contemporary art curator. writer.
Organized by Kemper Museum of Contemporary Art, Kansas City, Missouri, co-curated by Erin Dziedzic and Melissa Messina.
Kemper Museum of Contemporary Art | June 8 – September 17, 2017
Traveled to the National Museum of Women in the Arts, Washington, DC | October 13, 2107 – January 21, 2018
Travels to Museum of Fine Arts, St. Petersburg, Florida | May 5 – August 5, 2018
Catalogue Available at Kemper Museum of Contemporary Art
Lilian Thomas Burwell
Jennie C. Jones
Evangeline “EJ” Montgomery
Mary Lovelace O’Neal
Magnetic Fields focuses a long-overdue lens on the contributions of women artists of color within non-representational art making. As the first museum exhibition of its kind, it aims to spark more broad and inclusive presentations of American abstraction. Intergenerational in scope, this exhibition amplifies the formal and conceptual connections between twenty-one artists born between 1891 and 1981. The artists’ compositional frameworks, exploration of materials, and inspired approaches to non-objective art expand the discourse around non-pictorial image and object making. Featuring a range of media including painting, sculpture, printmaking, and drawing, the exhibition places unique visual vocabularies in context and dialogue with one another and within the larger history of abstraction. Magnetic Fields celebrates women artists of color as under-recognized leaders and argues for their enduring relevance in the history and iconography of abstraction.
Magnetic Fields: Expanding American Abstraction, 1960s to Today is organized by Kemper Museum of Contemporary Art, Kansas City, Missouri, and co-curated by Erin Dziedzic, director of curatorial affairs, and Melissa Messina, independent curator.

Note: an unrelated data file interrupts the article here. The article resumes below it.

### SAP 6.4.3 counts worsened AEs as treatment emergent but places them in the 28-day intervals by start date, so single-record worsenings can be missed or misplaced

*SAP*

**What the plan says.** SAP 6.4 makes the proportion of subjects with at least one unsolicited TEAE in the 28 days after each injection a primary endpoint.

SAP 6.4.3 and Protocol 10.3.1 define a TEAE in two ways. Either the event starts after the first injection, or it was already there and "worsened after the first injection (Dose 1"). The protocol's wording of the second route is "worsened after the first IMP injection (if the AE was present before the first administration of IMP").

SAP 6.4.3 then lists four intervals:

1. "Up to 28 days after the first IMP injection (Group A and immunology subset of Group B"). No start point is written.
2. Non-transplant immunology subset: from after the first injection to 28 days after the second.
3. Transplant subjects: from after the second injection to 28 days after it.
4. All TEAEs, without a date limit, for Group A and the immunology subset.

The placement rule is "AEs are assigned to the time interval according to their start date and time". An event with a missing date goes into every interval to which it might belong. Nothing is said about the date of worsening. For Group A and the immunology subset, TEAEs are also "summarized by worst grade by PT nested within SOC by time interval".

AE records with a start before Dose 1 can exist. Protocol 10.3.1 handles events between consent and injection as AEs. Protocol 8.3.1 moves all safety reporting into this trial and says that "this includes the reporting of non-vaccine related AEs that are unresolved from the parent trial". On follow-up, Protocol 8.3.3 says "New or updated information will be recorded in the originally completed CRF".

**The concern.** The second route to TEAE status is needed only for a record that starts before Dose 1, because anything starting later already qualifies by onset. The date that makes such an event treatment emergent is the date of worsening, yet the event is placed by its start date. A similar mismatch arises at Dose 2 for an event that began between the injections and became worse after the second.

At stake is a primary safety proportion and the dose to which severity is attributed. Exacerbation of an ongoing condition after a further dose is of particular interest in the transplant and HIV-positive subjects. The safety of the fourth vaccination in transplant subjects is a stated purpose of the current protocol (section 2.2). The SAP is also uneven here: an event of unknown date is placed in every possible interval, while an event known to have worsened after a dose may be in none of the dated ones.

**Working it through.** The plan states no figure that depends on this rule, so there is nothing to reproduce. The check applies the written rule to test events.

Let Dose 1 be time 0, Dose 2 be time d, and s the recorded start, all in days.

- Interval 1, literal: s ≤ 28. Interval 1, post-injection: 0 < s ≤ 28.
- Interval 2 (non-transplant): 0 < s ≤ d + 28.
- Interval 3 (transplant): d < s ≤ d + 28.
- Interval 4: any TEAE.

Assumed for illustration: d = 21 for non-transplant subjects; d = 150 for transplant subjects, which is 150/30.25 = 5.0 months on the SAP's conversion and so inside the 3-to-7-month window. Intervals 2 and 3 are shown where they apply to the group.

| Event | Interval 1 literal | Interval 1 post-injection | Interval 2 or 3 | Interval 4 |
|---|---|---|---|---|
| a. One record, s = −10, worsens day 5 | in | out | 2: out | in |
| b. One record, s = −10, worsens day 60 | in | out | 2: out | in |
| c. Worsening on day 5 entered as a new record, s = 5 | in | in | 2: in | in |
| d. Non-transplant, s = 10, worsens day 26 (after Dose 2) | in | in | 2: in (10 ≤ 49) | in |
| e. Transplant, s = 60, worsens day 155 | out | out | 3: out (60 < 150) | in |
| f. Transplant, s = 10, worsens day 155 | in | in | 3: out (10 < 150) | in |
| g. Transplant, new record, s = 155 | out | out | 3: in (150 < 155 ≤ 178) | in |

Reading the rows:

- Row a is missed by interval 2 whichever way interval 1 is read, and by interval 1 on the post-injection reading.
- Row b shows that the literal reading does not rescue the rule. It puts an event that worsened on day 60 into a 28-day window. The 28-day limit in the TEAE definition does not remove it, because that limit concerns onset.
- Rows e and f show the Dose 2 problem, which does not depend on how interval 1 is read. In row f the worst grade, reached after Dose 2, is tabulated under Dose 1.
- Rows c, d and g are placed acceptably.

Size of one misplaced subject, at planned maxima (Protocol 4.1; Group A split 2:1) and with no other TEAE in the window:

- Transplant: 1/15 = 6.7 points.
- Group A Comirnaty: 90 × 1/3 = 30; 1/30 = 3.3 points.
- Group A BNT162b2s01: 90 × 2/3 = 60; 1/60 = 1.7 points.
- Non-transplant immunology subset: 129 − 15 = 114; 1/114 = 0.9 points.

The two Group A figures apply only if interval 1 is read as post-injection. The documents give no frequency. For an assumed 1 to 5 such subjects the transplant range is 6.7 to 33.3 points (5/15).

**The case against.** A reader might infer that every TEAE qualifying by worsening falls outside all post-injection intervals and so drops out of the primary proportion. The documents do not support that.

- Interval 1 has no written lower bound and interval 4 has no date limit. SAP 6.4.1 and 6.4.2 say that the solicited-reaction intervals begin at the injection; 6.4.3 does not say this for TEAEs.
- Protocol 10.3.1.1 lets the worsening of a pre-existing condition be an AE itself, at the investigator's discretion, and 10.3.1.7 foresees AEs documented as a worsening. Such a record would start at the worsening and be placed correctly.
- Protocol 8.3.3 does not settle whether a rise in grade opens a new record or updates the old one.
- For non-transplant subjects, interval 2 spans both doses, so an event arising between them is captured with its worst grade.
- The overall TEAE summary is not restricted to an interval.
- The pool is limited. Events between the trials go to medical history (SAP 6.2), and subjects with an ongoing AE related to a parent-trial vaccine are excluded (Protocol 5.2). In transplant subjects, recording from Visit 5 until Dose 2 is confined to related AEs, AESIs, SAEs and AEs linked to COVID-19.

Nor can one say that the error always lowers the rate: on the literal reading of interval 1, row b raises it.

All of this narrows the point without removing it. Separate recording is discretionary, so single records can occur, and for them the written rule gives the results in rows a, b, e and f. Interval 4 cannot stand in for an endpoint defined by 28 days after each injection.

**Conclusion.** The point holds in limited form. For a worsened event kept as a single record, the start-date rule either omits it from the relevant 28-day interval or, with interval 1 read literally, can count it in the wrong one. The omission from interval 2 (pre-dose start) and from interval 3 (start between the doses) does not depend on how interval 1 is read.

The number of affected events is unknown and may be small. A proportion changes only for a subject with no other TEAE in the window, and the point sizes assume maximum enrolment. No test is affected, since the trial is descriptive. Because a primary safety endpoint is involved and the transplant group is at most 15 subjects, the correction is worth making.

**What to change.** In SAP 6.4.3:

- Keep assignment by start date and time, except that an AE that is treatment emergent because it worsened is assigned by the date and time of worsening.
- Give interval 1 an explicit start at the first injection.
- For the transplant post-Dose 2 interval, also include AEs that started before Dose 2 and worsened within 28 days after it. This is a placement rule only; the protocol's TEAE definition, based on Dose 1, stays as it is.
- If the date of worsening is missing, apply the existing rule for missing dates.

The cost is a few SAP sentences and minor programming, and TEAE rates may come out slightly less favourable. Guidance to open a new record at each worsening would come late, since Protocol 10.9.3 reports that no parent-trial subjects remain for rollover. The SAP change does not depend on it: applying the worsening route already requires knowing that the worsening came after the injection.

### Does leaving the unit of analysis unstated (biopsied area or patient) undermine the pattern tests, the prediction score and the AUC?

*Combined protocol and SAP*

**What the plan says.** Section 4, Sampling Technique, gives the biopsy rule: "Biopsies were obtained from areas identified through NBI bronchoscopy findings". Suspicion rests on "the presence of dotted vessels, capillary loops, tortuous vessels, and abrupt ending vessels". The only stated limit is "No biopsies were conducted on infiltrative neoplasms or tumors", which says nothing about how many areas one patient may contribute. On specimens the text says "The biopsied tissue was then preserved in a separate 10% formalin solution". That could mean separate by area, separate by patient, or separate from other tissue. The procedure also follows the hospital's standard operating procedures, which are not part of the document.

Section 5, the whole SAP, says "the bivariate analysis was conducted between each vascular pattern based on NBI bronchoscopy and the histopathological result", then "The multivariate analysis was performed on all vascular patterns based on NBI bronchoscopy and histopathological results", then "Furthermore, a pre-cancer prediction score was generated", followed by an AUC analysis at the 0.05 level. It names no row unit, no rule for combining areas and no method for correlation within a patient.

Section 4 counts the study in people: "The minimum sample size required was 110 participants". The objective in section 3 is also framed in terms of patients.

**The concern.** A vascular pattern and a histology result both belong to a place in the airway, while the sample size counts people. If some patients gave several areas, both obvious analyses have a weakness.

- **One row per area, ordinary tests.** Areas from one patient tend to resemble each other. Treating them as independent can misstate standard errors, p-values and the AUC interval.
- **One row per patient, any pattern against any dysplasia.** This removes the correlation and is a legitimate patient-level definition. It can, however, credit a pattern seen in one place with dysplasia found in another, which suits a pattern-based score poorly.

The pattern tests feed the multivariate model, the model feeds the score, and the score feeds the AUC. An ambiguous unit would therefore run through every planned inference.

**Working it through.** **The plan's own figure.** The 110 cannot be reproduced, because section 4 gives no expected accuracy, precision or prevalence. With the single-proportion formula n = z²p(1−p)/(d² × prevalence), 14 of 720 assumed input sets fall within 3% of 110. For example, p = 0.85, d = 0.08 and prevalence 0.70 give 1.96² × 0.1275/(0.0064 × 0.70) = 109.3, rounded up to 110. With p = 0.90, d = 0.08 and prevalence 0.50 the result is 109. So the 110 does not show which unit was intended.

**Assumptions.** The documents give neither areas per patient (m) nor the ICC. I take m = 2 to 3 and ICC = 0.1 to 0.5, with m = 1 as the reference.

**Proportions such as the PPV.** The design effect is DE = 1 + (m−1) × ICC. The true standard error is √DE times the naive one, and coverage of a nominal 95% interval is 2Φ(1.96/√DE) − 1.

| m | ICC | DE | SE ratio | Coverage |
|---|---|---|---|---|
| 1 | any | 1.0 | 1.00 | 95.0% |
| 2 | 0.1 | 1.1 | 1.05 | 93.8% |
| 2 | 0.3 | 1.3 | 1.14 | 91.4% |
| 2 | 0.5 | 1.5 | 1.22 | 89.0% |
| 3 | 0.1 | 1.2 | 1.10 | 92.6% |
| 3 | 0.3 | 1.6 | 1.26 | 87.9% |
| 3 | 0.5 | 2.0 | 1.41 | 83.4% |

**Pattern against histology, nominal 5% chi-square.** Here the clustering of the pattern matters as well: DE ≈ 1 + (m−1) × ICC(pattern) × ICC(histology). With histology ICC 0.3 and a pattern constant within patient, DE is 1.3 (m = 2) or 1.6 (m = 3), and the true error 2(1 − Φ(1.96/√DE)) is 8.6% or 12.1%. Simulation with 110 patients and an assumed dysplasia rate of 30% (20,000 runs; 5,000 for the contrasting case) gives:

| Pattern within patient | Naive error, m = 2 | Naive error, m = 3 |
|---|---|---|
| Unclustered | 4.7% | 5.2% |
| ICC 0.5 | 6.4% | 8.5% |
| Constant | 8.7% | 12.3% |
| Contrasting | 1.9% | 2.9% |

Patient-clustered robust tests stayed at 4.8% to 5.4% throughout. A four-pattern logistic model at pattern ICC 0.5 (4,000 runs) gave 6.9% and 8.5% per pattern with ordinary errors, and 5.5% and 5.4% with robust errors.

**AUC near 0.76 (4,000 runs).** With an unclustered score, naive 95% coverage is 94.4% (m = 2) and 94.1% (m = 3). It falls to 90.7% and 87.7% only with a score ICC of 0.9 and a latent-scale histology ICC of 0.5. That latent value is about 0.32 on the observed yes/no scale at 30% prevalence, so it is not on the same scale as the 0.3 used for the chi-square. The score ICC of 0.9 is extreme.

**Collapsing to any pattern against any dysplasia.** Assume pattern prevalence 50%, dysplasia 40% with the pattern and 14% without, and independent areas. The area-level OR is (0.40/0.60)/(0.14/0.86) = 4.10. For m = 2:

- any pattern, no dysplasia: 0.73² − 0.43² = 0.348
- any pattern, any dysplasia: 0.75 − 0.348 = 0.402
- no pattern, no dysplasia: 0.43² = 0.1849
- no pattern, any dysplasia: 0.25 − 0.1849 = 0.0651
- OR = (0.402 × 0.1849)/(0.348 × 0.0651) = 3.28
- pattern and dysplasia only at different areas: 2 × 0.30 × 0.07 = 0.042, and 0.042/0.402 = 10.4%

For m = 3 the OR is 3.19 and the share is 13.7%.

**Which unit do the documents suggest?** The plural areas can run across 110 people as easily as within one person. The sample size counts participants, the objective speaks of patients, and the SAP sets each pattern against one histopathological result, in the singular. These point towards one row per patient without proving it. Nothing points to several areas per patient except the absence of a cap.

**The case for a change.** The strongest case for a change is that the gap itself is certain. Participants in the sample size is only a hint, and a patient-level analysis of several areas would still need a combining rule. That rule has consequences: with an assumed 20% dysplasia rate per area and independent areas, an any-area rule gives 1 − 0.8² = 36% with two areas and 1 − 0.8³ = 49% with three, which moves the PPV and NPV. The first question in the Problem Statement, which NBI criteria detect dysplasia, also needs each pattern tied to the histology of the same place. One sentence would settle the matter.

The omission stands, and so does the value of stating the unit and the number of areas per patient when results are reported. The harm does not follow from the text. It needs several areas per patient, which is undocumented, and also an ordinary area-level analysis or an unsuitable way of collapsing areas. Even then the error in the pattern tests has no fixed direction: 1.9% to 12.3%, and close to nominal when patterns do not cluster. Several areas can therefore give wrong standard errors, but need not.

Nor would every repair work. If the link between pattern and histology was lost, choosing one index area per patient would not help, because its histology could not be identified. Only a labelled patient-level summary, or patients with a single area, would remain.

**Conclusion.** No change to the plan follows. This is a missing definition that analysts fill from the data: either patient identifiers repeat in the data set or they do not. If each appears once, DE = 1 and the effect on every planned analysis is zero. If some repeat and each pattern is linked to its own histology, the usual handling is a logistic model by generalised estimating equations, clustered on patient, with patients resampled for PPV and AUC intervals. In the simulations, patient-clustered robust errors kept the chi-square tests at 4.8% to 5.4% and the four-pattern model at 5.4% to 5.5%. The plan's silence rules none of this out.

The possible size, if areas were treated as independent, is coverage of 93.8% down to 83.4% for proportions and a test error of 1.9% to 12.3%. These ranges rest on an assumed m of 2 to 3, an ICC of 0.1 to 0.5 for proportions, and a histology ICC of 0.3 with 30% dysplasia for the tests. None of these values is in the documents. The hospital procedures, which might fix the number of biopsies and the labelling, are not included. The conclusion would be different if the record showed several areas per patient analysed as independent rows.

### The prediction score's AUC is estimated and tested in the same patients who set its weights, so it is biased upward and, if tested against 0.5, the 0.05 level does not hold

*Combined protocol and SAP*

Magnetic Fields presents the formal, expressive, and conceptual scope of work by self-identifying black female artists who sustain(ed) a dedicated practice in the field of non-representational abstraction. Given this focus, Magnetic Fields also pays tribute to the lived experience of each of the featured artists, who have come individually to pursue abstraction, disrupting the presumption that representation and narrative beholden to figuration are the prime modes of visualizing personal experience. Collectively, these works employ and broaden the expressive language of abstraction amid its loaded, Eurocentric male–dominated history.
The exhibition title Magnetic Fields denotes exploration, the charting of new directional currents and re-charting of hidden terrain within the history of abstraction. This exhibition brings together unique perspectives and new alignments representing more than a half-century of artistic development. Intergenerational in scope, it reclaims the contributions of black women artists and pays homage to their legacy. While these twenty-one artists come to their practice with different goals and perspectives, as well as unique biographies and experiences, their passion for abstraction—a shared universal language of color, form, composition, texture, and line—is the connecting force. Among these works we see the personal evocation of the spiritual and the scientific; the exploration of the emotional spectrum, from exuberance to sorrow; the interpretation of natural, physical, and cosmic phenomena; and allusions to the body, place, movement, and sound. The breadth of styles within the genre demonstrates the enduring vitality of a language that has been adopted, adapted, and recharged over time and across generations.